Whether you got hurt on the job and were left with a disabling injury or you were born with a congenital medical condition that limits your function in one way or another, you have rights. All too often, Americans who have disabilities don’t stand up for themselves, particularly in workplace environments.
Examples of discrimination against workers with disabling conditions include refusing to hire workers with disabilities, refusing to accommodate existing workers who develop medical conditions that impact their work, and creating a hostile work environment for differently-abled workers. People often refer to this kind of discrimination as ableism.
Familiarizing yourself with your rights as a worker with a disabling medical condition can help you stand up for yourself and for others in the event that your employer doesn’t treat you properly. Your right to accommodation is one of the most important protections you have that can help you continue to work despite your condition.
As long as the company qualifies, your employer should accommodate you
Generally speaking, any business with 15 or more employees is subject to the rules put in place by the Americans with Disabilities Act of 1990 (ADA). The rules set force in the ADA include an obligation for employers to provide reasonable accommodations for a worker with a medical condition that impacts how they perform the job.
Reasonable accommodations vary depending on the condition, the position and the business’ financial resources. The larger and more successful the company, the more substantial accommodations they can theoretically offer without incurring undue hardship. Undue hardship claims are typically the only reason why an employer can deny an accommodation request. If it will cost too much or detract from others being able to work, the specific accommodation requested may not be the best option.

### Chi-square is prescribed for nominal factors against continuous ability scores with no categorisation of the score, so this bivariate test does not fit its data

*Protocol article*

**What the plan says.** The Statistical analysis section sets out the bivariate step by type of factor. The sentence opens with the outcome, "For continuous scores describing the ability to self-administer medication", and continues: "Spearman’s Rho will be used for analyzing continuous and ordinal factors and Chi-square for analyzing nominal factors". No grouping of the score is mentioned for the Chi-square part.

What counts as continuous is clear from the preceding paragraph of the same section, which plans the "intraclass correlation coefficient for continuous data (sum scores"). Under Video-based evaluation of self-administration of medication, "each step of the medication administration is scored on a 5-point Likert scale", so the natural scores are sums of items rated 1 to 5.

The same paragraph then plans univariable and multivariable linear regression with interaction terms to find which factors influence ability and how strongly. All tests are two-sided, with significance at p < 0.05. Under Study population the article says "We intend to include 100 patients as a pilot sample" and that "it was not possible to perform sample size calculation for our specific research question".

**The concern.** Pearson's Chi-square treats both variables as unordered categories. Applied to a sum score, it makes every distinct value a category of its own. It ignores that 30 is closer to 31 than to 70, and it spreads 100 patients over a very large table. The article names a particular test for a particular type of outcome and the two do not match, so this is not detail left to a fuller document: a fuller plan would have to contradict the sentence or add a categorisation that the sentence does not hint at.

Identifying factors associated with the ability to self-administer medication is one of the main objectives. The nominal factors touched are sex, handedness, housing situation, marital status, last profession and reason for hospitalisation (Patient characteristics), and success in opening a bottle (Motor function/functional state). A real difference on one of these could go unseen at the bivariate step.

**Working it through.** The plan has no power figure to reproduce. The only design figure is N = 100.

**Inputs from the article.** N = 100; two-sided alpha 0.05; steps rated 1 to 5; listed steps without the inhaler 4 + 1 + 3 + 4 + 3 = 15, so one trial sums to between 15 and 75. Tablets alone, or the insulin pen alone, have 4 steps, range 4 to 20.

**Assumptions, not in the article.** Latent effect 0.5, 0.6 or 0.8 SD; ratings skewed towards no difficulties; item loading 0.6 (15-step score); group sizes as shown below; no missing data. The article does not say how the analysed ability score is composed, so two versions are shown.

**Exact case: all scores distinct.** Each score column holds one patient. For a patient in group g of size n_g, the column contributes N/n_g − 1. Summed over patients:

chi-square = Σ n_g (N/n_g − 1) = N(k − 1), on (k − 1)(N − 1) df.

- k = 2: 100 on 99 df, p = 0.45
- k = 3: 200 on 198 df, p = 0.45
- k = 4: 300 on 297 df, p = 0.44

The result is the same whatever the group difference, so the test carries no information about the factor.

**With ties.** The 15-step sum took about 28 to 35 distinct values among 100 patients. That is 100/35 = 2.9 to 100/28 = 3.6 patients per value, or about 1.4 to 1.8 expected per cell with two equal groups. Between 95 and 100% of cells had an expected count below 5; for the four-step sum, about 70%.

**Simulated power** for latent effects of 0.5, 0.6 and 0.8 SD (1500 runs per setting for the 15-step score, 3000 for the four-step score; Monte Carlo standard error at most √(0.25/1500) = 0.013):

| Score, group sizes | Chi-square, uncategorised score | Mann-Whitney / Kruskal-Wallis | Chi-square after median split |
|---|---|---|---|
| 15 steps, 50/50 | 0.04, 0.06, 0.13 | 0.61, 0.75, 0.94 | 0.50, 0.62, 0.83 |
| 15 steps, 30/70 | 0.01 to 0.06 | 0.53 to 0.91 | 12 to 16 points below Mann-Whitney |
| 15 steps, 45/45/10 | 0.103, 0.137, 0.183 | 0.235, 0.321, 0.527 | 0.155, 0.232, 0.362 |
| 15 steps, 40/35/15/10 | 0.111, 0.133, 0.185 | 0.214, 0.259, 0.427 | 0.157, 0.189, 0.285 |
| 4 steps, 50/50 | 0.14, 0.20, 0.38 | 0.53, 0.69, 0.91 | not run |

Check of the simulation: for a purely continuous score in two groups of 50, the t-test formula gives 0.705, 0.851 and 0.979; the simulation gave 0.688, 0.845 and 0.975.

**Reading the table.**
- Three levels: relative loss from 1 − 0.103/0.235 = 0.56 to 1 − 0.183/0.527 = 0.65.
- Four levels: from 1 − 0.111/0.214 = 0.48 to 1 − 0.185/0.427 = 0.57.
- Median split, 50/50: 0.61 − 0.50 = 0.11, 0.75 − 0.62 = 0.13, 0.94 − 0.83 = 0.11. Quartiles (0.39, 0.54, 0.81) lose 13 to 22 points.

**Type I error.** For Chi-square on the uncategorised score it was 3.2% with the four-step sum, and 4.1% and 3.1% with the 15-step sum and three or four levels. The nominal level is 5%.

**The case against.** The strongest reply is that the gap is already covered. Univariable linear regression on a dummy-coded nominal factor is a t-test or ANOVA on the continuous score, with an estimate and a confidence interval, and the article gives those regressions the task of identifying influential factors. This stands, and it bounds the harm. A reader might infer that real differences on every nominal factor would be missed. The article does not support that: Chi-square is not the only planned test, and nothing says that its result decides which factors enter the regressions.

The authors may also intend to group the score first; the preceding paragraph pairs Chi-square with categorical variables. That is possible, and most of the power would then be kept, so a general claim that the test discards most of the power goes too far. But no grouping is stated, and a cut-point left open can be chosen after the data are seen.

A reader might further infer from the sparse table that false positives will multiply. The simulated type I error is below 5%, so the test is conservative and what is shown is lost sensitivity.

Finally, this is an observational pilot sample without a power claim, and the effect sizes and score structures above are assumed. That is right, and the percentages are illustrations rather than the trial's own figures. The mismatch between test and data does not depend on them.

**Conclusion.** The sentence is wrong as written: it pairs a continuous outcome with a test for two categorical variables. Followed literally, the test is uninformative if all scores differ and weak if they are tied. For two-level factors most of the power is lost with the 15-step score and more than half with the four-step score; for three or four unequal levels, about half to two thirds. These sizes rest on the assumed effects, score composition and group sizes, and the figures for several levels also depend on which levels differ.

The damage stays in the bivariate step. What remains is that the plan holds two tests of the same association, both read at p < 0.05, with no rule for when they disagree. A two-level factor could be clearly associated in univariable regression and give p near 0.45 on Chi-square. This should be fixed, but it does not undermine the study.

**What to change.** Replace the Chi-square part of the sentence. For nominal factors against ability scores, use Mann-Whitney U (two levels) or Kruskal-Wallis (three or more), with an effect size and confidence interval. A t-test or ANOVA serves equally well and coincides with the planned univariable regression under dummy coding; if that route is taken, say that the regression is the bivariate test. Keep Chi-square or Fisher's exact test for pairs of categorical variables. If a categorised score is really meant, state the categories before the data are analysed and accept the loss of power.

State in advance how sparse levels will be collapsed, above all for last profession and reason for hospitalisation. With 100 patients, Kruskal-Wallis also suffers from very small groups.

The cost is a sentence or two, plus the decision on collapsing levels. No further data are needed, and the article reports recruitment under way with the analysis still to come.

Common accommodation requests include wheelchair ramps, accessibility equipment, changes in work responsibilities, extra breaks in compliance with medical recommendations and even unique scheduling or work-from-home accommodations. If you need new equipment or devices or to modify what you use for your job, your employer should assist with that, just like they should help ensure you can access workspaces and change company policies to reflect the accommodations you need.
If your employer refuses to accommodate you and instead terminates you or takes disciplinary action for requesting accommodations, you need to consider taking legal action to protect yourself and enforce your rights as an American with a disabling injury or illness.